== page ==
Friday, August 05, 2005

Pagan Web Presence

Wanting to know more about how Pagans view their religion, I turned to the web, as I only know people who have been involved with Paganism for less than a year. I want a perspective that comes from years of study and practice. Of course there are lots of websites and blogs out there that Pagans put their beliefs up for viewing. Some are good, very few are excellent and most out there are the fluff that I just can’t bear to look at. It doesn’t take long to tell the difference between the sites.

One thing that I have a problem with is that I just don’t like the way that some of the fluff sites are used by people (as opposed to religions) as examples of what Paganism is or isn’t. They use these fluff sites to point out how “bad” the religion is and how “wrong” Pagan views are. Of course, they are using these fluff sites to push forward their own agenda of intolerance but they are thinking that they are doing the world a great favor. Unfortunately, this will never stop.

I’ve noticed many posts in forums regarding that some Pagans do not know of others in their area. So they turn to the web to meet others with similar interests. The internet is used for information, for comradery, and networking. There do not seem to be many sites that most Pagans frequent, except maybe Witches Voice, which has a huge web presence within the Pagan community.

Computers were mentioned as part of the Pagan community, even in their early days. A section in Drawing Down the Moon, re-written (I’m guessing) into the 1980’s edition, mentions the amount of people that were employed in the computer field. It also seemed to imply a certain type of community with in the computer genre (again, I’m guessing BBSs at the time) and that the computer would be a way for Pagan communities to communicate and help their religions’ knowledge base to grow. It seemed many people that took her survey thought that computers would help to further their religion, both in knowledge and in recognition as a valid religion to the general public.

The newest form of web presence takes place in independent “radio” broadcasts, commonly called “podcasts”. There are not many Pagan podcasts available to listen to as of yet, but there is one that has caught my attention. The host, Rev. Jeva Singh-Anand, is intelligent, somewhat funny, and talks about issues that are relevant to today’s Pagan community. The podcast is Lance and Graal. I have to admit that the sound effects are sometimes rather annoying and sometimes his “guests” are difficult to understand, but it is a rather new show and think it should improve. I think that podcasts for the Pagan community will explode in the next few years. We will have to wait and see as to how many stick around, as it must be very time consuming to produce a good show. I found this show to be exactly the type of thing I was looking for when looking for viewpoints from long-time Pagans.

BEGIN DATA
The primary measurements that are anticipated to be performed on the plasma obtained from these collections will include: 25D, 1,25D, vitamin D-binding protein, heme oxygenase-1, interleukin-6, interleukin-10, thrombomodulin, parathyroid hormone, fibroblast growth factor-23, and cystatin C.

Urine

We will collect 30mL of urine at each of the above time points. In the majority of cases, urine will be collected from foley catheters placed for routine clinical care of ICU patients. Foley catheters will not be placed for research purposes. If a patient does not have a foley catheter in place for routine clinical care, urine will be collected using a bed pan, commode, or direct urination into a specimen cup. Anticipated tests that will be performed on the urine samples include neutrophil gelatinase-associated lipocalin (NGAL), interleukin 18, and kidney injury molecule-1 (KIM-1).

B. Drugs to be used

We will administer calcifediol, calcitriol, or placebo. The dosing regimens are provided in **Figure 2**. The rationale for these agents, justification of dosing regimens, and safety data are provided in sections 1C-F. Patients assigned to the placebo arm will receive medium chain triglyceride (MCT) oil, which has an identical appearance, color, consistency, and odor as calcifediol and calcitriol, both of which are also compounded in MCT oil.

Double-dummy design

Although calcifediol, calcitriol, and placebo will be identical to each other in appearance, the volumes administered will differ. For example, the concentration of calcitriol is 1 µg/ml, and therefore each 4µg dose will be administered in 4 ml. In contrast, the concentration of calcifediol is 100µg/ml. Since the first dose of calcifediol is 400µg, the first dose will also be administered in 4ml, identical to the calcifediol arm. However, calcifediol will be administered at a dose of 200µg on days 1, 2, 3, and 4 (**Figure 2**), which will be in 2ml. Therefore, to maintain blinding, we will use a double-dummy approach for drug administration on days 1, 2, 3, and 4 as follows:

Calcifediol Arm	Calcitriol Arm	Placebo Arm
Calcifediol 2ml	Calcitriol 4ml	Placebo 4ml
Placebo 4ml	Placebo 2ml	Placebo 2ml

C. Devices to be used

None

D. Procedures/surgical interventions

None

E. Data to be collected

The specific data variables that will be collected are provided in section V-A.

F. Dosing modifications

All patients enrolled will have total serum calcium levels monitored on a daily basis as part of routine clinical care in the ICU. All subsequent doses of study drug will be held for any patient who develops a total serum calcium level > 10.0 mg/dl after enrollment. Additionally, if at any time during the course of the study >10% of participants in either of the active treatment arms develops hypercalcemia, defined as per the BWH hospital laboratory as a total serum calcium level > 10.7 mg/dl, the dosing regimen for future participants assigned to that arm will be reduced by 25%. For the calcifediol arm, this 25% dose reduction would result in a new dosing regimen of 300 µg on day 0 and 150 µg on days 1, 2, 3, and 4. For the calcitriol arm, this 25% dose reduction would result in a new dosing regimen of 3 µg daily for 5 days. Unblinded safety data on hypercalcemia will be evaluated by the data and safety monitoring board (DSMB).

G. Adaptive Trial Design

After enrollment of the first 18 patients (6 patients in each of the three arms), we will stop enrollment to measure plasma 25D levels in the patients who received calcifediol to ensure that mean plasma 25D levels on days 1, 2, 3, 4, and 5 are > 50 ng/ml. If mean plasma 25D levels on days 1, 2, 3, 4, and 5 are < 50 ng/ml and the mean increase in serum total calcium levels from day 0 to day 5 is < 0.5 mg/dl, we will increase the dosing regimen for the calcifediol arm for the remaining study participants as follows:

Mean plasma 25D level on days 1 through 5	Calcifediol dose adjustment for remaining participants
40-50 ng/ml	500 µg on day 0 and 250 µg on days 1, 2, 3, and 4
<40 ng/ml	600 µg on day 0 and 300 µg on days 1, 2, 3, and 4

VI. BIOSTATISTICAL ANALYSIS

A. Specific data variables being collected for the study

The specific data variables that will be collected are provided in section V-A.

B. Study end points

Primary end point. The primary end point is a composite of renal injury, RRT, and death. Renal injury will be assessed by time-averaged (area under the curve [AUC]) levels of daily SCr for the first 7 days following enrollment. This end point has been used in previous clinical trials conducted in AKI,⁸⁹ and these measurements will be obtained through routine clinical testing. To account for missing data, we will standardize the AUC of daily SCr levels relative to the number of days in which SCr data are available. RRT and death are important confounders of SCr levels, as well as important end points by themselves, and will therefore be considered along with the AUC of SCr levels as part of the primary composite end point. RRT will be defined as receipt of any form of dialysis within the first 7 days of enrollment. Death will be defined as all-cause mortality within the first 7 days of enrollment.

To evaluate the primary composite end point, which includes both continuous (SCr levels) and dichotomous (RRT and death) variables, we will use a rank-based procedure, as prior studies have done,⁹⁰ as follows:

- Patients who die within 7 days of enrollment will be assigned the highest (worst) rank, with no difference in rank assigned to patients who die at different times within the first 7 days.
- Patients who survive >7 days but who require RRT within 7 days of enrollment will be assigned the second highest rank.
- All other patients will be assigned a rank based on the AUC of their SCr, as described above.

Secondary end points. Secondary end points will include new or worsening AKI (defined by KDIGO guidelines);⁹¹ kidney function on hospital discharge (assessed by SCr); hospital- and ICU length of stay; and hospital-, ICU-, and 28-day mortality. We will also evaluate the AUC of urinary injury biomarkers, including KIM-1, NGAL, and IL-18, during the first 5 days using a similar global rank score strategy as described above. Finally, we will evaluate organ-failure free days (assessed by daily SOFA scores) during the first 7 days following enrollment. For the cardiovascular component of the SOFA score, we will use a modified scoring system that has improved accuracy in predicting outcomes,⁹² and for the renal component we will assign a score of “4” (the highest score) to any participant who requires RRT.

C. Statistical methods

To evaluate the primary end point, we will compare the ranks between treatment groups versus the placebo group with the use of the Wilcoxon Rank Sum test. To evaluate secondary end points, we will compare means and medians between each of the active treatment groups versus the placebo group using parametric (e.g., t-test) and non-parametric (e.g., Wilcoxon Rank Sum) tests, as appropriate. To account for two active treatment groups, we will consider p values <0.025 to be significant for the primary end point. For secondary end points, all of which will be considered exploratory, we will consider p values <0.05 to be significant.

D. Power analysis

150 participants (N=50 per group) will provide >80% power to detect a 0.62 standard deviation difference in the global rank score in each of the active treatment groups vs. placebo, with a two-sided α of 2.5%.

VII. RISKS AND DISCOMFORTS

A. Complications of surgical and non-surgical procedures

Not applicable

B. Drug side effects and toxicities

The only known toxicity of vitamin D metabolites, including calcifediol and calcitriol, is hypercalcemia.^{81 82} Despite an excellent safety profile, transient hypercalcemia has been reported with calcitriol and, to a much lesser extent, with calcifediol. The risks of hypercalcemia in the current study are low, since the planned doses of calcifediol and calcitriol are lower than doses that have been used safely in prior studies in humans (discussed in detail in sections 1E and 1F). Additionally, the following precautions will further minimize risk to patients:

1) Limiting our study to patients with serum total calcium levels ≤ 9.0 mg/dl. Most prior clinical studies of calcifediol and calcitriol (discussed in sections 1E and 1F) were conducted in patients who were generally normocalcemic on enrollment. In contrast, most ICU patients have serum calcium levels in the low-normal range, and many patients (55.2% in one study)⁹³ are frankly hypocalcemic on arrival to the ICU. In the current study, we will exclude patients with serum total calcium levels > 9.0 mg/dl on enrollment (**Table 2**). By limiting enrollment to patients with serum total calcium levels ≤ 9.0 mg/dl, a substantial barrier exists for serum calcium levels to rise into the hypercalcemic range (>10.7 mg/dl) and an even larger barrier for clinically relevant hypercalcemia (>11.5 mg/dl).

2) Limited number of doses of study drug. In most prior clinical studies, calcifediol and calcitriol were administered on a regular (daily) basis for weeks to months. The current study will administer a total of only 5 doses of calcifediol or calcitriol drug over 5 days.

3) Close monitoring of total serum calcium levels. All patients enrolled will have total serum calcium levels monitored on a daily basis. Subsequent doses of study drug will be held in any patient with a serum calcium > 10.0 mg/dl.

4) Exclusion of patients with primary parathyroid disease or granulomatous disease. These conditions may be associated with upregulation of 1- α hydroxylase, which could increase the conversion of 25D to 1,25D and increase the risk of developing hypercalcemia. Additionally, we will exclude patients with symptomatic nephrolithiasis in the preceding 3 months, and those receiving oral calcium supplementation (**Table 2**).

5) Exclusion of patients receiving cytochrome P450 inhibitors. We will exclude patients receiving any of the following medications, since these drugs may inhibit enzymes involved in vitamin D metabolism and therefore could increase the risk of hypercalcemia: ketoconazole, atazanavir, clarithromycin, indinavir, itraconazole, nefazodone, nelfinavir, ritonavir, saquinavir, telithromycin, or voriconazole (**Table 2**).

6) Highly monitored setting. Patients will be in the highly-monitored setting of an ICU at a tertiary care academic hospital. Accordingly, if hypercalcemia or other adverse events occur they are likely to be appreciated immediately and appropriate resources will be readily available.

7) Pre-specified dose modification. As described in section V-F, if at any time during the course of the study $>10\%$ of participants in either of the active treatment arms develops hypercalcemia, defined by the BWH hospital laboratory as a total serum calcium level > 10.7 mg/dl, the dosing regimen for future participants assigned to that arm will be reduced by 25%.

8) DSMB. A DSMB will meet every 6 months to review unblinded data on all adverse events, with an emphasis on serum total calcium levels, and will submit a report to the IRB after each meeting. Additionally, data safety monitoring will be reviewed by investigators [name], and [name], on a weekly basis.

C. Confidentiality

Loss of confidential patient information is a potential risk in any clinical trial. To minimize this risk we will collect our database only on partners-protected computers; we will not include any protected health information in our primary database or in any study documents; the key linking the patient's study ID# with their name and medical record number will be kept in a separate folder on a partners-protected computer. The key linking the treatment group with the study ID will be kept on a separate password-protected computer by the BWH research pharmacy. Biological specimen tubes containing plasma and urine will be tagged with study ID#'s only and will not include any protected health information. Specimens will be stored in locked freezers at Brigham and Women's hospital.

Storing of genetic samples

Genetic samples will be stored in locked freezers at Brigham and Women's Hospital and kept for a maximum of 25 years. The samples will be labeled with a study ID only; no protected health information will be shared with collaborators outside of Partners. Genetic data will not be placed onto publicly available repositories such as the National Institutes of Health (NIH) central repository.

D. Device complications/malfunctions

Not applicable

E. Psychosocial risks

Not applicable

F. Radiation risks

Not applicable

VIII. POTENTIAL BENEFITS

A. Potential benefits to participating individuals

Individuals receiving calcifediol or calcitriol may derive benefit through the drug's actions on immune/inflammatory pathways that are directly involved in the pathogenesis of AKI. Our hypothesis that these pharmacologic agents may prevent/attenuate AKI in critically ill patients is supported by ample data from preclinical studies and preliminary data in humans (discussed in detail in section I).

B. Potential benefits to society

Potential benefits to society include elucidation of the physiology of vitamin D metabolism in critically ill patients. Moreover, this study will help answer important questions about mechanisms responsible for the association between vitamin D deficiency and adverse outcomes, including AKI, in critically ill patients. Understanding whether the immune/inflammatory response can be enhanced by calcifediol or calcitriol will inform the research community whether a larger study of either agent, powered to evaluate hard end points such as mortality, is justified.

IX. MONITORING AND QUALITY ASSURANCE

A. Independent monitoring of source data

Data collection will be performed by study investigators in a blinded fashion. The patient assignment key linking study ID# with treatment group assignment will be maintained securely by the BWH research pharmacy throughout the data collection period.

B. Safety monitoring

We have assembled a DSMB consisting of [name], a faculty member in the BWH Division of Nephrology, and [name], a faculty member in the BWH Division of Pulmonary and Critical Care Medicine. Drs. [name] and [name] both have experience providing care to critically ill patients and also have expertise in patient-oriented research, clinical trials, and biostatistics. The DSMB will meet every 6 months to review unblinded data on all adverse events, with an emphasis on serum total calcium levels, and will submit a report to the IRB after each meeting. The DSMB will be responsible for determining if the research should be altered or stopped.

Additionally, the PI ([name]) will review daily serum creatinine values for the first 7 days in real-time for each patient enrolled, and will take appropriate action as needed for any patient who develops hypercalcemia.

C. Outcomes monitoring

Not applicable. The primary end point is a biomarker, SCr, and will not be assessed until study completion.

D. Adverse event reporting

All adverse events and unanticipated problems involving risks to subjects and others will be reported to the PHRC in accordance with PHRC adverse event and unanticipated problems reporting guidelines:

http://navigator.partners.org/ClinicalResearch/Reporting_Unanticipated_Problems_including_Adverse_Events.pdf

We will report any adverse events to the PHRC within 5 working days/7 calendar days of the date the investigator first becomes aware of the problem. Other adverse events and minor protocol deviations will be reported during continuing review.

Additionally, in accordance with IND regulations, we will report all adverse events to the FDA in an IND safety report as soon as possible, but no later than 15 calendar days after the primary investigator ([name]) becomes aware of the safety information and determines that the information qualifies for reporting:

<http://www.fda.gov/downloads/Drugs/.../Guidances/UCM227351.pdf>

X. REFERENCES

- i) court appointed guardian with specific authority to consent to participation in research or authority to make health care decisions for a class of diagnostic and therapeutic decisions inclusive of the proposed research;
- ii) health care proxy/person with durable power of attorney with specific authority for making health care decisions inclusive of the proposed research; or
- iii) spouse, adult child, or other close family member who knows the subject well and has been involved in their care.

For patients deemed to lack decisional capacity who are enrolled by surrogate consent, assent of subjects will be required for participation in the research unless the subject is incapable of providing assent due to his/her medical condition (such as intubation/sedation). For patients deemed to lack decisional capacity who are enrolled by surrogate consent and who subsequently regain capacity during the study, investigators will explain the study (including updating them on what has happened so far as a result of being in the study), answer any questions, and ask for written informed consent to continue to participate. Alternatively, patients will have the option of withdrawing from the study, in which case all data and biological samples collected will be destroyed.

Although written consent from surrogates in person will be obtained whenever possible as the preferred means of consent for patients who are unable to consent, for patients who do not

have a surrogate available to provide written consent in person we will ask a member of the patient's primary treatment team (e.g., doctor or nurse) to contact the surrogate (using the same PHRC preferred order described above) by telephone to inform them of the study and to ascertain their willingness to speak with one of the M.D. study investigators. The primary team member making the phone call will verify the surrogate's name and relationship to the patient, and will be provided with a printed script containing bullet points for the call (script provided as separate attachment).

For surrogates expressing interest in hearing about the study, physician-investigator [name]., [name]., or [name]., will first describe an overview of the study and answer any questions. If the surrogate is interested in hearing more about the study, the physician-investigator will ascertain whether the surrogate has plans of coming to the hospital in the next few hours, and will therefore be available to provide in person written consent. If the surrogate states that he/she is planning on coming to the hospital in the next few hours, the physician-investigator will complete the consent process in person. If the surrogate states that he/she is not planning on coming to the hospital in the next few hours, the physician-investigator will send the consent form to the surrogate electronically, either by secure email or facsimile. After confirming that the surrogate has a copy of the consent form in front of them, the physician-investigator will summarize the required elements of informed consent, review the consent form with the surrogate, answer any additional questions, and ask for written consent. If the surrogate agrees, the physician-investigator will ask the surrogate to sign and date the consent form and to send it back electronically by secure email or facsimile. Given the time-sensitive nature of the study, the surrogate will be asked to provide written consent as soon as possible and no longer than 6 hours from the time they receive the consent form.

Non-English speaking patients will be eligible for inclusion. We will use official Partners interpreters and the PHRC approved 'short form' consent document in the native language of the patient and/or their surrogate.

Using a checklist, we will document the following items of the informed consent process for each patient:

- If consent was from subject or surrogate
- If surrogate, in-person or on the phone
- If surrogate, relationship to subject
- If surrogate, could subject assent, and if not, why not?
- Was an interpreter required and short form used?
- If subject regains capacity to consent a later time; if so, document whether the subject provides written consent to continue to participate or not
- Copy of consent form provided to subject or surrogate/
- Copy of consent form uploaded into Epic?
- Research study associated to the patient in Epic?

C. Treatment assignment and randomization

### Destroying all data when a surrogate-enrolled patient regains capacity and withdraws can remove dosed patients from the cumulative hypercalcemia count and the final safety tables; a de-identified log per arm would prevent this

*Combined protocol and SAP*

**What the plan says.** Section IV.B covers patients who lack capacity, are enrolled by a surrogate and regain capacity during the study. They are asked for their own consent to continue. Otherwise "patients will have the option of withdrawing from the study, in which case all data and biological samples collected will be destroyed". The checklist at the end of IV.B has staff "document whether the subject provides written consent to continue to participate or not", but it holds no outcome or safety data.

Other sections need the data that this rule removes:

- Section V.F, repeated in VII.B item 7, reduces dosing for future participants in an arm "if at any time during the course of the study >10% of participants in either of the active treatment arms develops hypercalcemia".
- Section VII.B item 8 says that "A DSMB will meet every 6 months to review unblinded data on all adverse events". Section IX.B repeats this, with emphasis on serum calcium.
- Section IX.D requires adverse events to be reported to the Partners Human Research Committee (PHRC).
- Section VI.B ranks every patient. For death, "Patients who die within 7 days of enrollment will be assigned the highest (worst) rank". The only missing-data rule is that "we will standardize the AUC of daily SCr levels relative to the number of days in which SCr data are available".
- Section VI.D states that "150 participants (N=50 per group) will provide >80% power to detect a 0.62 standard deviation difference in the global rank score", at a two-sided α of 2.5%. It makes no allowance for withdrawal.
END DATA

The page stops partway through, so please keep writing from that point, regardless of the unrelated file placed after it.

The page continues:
I’ve been recently wondering whether most of you reading this blog use the internet as your primary source of contact with other pagans or if you are involved in an evolving or strong local community. What do you think of the Pagan presence on the web? Do you like what you see on the internet regarding Paganism? What would you like to see more of? Less of?

The only way to know to get this information is to ask, so I am asking you who are reading this to please post a comment with your views on the Pagan web presence. Thanks.

3 comments:

TurtleHeart said...

How did I connect with my pagan community? I used the good ol' PHONE BOOK! *LOL*

When we moved to CO, I got out the phone book and looked for metaphysical bookstores. Then I went to the one or two listed and asked about classes and had myself put on their mailing list. I started meeting people in the classes I took. Everything built from there.

Sojourner said...

:) Can you hear me now?

But seriously, that would be a great way to meet people. If I had access to a metaphysical store I would do the same thing, but most, if not all, are in the St Paul/Minneapolis area.

Thanks for your answer.

Andygrrl said...

My pagan community is online. I have two pagan-friendly friends IRL, and I'm on an email list for local pagans, so I know they're out there. This is a very, very Catholic midwestern town, however, so metaphysical shops are few and far between. There's a much bigger pagan presence in the college town two hours west of us. The problem for me is I'm leaving the country soon and will be gone for quite a while, so I don't really have the opportunity to connect with pagans here. And it's very important for me to have an online community while I'm overseas.